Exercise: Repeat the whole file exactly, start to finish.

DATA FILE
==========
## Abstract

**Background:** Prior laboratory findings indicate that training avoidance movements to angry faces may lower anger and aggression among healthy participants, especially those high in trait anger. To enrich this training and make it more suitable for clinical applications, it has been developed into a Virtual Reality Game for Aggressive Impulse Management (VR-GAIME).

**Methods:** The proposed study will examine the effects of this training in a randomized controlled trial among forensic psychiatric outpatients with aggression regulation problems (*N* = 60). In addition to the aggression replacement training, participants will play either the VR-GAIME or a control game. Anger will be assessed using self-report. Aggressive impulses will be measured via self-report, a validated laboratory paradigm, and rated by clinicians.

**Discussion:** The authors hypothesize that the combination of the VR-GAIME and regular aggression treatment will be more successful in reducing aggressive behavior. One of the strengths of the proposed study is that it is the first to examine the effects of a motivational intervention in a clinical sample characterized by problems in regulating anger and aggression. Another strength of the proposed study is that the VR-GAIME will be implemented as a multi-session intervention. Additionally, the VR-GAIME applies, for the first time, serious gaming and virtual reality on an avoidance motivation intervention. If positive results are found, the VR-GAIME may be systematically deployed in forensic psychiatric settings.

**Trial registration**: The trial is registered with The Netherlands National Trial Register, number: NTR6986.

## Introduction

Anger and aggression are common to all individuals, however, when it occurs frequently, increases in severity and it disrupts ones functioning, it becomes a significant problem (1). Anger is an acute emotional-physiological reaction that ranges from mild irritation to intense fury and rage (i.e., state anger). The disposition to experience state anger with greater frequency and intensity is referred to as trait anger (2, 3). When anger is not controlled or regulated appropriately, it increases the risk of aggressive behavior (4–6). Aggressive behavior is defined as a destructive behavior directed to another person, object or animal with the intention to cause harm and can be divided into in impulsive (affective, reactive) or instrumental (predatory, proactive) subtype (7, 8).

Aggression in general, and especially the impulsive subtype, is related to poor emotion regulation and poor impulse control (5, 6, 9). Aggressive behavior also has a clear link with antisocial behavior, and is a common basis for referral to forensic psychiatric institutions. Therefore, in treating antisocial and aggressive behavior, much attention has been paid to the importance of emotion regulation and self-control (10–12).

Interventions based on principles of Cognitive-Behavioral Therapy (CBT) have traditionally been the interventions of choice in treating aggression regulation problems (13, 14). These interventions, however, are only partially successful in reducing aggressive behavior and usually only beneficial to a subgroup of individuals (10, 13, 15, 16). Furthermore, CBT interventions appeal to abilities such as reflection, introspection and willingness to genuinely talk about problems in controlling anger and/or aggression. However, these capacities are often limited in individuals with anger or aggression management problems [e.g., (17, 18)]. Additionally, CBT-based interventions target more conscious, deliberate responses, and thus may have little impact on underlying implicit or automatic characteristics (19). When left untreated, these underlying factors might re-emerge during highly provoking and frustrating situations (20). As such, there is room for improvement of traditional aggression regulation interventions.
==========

## Abstract

**Background:** Prior laboratory findings indicate that training avoidance movements to angry faces may lower anger and aggression among healthy participants, especially those high in trait anger. To enrich this training and make it more suitable for clinical applications, it has been developed into a Virtual Reality Game for Aggressive Impulse Management (VR-GAIME).

**Methods:** The proposed study will examine the effects of this training in a randomized controlled trial among forensic psychiatric outpatients with aggression regulation problems (*N* = 60). In addition to the aggression replacement training, participants will play either the VR-GAIME or a control game. Anger will be assessed using self-report. Aggressive impulses will be measured via self-report, a validated laboratory paradigm, and rated by clinicians.

**Discussion:** The authors hypothesize that the combination of the VR-GAIME and regular aggression treatment will be more successful in reducing aggressive behavior. One of the strengths of the proposed study is that it is the first to examine the effects of a motivational intervention in a clinical sample characterized by problems in regulating anger and aggression. Another strength of the proposed study is that the VR-GAIME will be implemented as a multi-session intervention. Additionally, the VR-GAIME applies, for the first time, serious gaming and virtual reality on an avoidance motivation intervention. If positive results are found, the VR-GAIME may be systematically deployed in forensic psychiatric settings.

**Trial registration**: The trial is registered with The Netherlands National Trial Register, number: NTR6986.

## Introduction

Anger and aggression are common to all individuals, however, when it occurs frequently, increases in severity and it disrupts ones functioning, it becomes a significant problem (1). Anger is an acute emotional-physiological reaction that ranges from mild irritation to intense fury and rage (i.e., state anger). The disposition to experience state anger with greater frequency and intensity is referred to as trait anger (2, 3). When anger is not controlled or regulated appropriately, it increases the risk of aggressive behavior (4–6). Aggressive behavior is defined as a destructive behavior directed to another person, object or animal with the intention to cause harm and can be divided into in impulsive (affective, reactive) or instrumental (predatory, proactive) subtype (7, 8).

Aggression in general, and especially the impulsive subtype, is related to poor emotion regulation and poor impulse control (5, 6, 9). Aggressive behavior also has a clear link with antisocial behavior, and is a common basis for referral to forensic psychiatric institutions. Therefore, in treating antisocial and aggressive behavior, much attention has been paid to the importance of emotion regulation and self-control (10–12).

Interventions based on principles of Cognitive-Behavioral Therapy (CBT) have traditionally been the interventions of choice in treating aggression regulation problems (13, 14). These interventions, however, are only partially successful in reducing aggressive behavior and usually only beneficial to a subgroup of individuals (10, 13, 15, 16). Furthermore, CBT interventions appeal to abilities such as reflection, introspection and willingness to genuinely talk about problems in controlling anger and/or aggression. However, these capacities are often limited in individuals with anger or aggression management problems [e.g., (17, 18)]. Additionally, CBT-based interventions target more conscious, deliberate responses, and thus may have little impact on underlying implicit or automatic characteristics (19). When left untreated, these underlying factors might re-emerge during highly provoking and frustrating situations (20). As such, there is room for improvement of traditional aggression regulation interventions.